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Coaxing Police To Share Data On Officers' Conduct

The death of Michael Brown in Ferguson, Mo., in 2014 and ensuing confrontations between officers and protesters highlighted a lack of national data on police use of force.
Charlie Riedel AP
The death of Michael Brown in Ferguson, Mo., in 2014 and ensuing confrontations between officers and protesters highlighted a lack of national data on police use of force.

During the 2014 Ferguson protests, America woke up to a surprising fact: There are no good national numbers on police conduct. While the federal government collects reasonably accurate crime statistics, it doesn't know much about law enforcement patterns such as racial profiling and police use of force. It turned out even the government's most basic statistic — the number of people killed by police — was way off.

The White House says it wants to change that with the Police Data Initiative. It's an outgrowth of the President's Task Force on 21st Century Policing, whose final report called for greater data transparency as a means to build trust between police and communities. The Police Data Initiative encourages departments to anticipate the kind of numbers their communities want to see, and provide them, preferably in database format. As an example, the White House cites the online data portal on police shootings set up by the Dallas Police Department.

But there's a caveat, here: This is all voluntary.


The White House says 53 jurisdictions so far have pledged to share this kind of data, a list that includes some big agencies such as the NYPD. But an additional 17,000 or so law enforcement agencies have not yet signed on, and they account for about 85 percent of the country's population.

The White House simply doesn't have the authority to require police departments to share statistics. And administration officials say they prefer the voluntary approach.

"This is how any great thing that has occurred in our industry ... has started, with a handful of agencies that had the progressiveness and the courage to do it," said Ron Davis, director of the Justice Department's Office of Community Oriented Policing Services. At a White House-sponsored meeting of participating police departments Friday, Davis predicted the effort would catch on.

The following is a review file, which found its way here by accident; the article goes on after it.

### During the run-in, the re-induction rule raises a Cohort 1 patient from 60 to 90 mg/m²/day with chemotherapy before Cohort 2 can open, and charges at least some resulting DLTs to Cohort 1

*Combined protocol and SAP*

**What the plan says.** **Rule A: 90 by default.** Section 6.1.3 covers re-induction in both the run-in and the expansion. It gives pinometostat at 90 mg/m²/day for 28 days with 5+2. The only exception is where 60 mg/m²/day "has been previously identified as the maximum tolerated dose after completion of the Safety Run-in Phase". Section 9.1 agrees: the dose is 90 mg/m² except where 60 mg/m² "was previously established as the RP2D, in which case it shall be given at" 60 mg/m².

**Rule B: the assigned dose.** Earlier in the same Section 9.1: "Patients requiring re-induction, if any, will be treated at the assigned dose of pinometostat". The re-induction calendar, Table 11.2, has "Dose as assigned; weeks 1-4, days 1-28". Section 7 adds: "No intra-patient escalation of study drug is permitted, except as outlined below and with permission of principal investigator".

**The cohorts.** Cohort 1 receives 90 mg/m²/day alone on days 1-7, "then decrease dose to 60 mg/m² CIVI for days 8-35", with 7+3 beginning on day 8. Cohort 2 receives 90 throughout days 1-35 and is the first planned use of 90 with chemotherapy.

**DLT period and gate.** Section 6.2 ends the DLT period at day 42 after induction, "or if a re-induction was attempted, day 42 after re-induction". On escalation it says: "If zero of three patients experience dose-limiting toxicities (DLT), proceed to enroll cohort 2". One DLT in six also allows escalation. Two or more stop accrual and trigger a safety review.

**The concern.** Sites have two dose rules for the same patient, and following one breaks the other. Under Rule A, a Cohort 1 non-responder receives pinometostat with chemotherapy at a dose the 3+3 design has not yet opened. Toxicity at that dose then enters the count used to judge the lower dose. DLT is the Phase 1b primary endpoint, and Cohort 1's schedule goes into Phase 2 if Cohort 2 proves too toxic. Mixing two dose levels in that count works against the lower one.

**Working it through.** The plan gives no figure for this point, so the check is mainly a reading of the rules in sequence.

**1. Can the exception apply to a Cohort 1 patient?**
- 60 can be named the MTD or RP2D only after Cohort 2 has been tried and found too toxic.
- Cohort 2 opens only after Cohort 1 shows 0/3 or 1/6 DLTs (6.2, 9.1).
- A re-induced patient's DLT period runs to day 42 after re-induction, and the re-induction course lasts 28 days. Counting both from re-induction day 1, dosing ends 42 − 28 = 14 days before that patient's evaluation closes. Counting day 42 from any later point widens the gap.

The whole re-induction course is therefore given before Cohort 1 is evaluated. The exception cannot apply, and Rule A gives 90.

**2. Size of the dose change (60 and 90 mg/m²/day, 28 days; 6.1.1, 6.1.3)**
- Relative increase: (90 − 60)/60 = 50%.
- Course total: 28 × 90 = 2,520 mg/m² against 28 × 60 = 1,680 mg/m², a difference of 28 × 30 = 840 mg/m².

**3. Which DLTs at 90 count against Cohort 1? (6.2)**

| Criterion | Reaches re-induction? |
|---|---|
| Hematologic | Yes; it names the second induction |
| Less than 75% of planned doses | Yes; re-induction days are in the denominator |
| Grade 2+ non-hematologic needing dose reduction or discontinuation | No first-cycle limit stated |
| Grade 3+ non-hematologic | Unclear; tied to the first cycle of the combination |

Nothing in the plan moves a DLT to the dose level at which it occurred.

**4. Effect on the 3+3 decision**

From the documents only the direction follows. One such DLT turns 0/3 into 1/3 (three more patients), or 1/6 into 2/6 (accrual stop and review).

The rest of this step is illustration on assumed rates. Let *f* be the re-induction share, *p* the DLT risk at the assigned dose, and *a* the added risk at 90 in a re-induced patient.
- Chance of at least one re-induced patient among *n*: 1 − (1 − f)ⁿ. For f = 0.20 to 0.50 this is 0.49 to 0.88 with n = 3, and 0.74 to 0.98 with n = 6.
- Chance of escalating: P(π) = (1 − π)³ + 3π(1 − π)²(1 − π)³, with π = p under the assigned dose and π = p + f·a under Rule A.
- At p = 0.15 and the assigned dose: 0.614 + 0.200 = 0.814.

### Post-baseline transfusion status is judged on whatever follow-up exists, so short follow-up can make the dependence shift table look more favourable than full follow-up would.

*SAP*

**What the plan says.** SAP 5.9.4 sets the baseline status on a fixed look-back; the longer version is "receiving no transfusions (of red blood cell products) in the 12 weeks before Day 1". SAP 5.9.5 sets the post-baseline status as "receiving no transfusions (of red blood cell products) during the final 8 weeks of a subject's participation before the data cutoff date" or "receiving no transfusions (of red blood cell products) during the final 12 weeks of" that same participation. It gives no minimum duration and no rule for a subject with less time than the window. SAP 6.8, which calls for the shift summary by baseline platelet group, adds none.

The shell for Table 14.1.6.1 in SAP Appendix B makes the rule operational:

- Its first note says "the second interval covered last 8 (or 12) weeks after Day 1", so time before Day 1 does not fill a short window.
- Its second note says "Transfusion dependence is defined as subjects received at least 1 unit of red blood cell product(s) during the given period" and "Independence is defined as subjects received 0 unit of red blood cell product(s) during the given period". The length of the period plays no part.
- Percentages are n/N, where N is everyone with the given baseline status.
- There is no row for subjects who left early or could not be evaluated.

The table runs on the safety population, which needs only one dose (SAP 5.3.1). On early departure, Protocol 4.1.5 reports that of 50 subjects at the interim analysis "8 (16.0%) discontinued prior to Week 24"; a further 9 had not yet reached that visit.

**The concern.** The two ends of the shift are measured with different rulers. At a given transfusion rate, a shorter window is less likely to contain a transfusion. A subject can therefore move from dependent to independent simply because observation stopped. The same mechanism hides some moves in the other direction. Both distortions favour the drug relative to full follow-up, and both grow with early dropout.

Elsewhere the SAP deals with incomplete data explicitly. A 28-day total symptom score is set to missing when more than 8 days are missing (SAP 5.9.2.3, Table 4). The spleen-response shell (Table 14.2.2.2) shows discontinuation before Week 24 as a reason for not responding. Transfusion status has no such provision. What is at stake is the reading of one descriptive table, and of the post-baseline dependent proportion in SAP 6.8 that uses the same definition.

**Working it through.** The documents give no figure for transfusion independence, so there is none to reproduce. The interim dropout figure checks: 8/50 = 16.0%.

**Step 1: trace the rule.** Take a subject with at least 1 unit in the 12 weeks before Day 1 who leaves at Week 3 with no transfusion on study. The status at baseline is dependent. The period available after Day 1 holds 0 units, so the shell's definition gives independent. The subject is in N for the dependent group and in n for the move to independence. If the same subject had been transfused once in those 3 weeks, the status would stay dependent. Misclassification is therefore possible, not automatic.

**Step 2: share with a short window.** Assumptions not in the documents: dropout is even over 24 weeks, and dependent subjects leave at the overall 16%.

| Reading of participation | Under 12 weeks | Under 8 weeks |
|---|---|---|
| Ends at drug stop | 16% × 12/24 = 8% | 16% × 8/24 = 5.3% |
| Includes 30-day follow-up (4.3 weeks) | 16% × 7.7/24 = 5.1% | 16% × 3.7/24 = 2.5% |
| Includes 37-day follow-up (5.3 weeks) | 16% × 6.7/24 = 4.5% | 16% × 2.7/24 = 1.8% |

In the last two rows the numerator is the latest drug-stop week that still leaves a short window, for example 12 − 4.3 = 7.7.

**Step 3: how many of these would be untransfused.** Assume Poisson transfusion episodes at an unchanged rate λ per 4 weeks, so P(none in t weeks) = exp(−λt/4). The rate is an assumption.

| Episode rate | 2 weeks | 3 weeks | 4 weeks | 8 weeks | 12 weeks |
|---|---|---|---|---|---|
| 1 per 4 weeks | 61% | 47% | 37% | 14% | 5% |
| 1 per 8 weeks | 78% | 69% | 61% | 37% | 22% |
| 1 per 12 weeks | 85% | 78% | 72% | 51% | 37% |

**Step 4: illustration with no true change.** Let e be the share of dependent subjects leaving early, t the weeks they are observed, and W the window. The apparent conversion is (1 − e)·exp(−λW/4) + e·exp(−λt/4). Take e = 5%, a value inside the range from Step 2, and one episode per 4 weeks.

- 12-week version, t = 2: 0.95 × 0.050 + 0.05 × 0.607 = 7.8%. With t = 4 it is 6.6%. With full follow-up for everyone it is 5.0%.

"We know that if you start collecting the data," Davis said, "that 50 today will be 100 in two months, and 200 by next year, and the question three years from now is, 'Why would you not be having open data?' "

The White House is also trying to sell police chiefs on the idea that data transparency can defuse community tensions. Administration officials say accurate data can help a police department avoid being "defined by rumors."


"Providing open data is telling your community that ... I serve you," says Davis.

Dallas Police Chief David Brown agrees, citing his city's release of years' worth of detailed data on police shootings.

"This built quite a bit of trust," he says. "In 2015, our department's excessive-force complaints were reduced by 67 percent, and our deadly force incidents have been reduced by 45 percent."

Still, this openness to providing data seems to be most prevalent in police departments that are already in cooperative relationships with the federal government. Many of them receive federal grants, observes David L. Carter, a professor in the School of Criminal Justice at Michigan State University. Other participating agencies are already in the "progressive" camp.

"In many cases, progressive police executives feel it's 'the right thing to do,' and will volunteer," says Carter in an email. But he thinks others may take a pass, especially if they think data transparency will cost them money. "You will have agencies that have no inherent opposition to the PDI, but it does not really provide them a return on investment."

The result? There may be good stats on places like LA and Dallas, while thousands of smaller communities — places the size of Ferguson — will continue to be white spaces on the statistical map.

Finally, there's the question of standardization. The White House has no plans to set rules for how data should be collected.

"Some agencies appear to have very good data, and others don't," says Robert Kaminski, who studies police use of force at the University of South Carolina. "It varies tremendously."

Even basic definitions can vary. Kaminski gives the example of handcuffing: Some departments classify that as a use of force; others don't. Differences like that make comparisons between data sets extremely difficult.

The White House is even leaving it up to departments to decide which categories of data to release.

Carter says he understands why the White House is telling departments to "report what you feel comfortable reporting," as he puts it.

"One, it [helps] sell it to agencies to participate," he says. He thinks the White House is eager to "get the data flowing" and that things will become more structured once the Police Digital Initiative is institutionalized.

And despite the lack of a mandate, researchers say they have detected a new attitude among police departments. Kaminski has been requesting data from police for two decades, and he says just in the past few years, departments seem more willing to hand over numbers — even those that might make them look bad.

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